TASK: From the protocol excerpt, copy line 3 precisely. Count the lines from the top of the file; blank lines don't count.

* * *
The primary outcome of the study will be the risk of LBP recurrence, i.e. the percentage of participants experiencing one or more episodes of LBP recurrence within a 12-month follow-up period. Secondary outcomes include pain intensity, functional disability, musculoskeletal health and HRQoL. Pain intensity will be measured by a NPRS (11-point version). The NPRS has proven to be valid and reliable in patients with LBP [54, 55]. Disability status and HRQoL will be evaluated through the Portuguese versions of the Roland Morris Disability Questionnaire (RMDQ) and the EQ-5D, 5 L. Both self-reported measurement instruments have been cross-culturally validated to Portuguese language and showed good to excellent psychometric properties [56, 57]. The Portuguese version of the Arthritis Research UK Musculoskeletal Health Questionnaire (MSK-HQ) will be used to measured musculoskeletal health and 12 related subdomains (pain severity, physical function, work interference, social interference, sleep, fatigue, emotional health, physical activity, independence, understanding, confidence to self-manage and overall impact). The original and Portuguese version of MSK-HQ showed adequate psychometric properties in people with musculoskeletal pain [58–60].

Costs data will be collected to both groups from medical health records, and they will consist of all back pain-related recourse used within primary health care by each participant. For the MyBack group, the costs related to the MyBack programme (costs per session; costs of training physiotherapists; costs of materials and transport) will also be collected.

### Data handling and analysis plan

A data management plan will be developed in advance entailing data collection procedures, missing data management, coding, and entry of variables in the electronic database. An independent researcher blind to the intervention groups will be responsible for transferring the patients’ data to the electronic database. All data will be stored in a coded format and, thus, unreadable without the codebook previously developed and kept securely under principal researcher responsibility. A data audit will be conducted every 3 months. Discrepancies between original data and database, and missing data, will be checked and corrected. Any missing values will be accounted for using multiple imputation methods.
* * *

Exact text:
### Data handling and analysis plan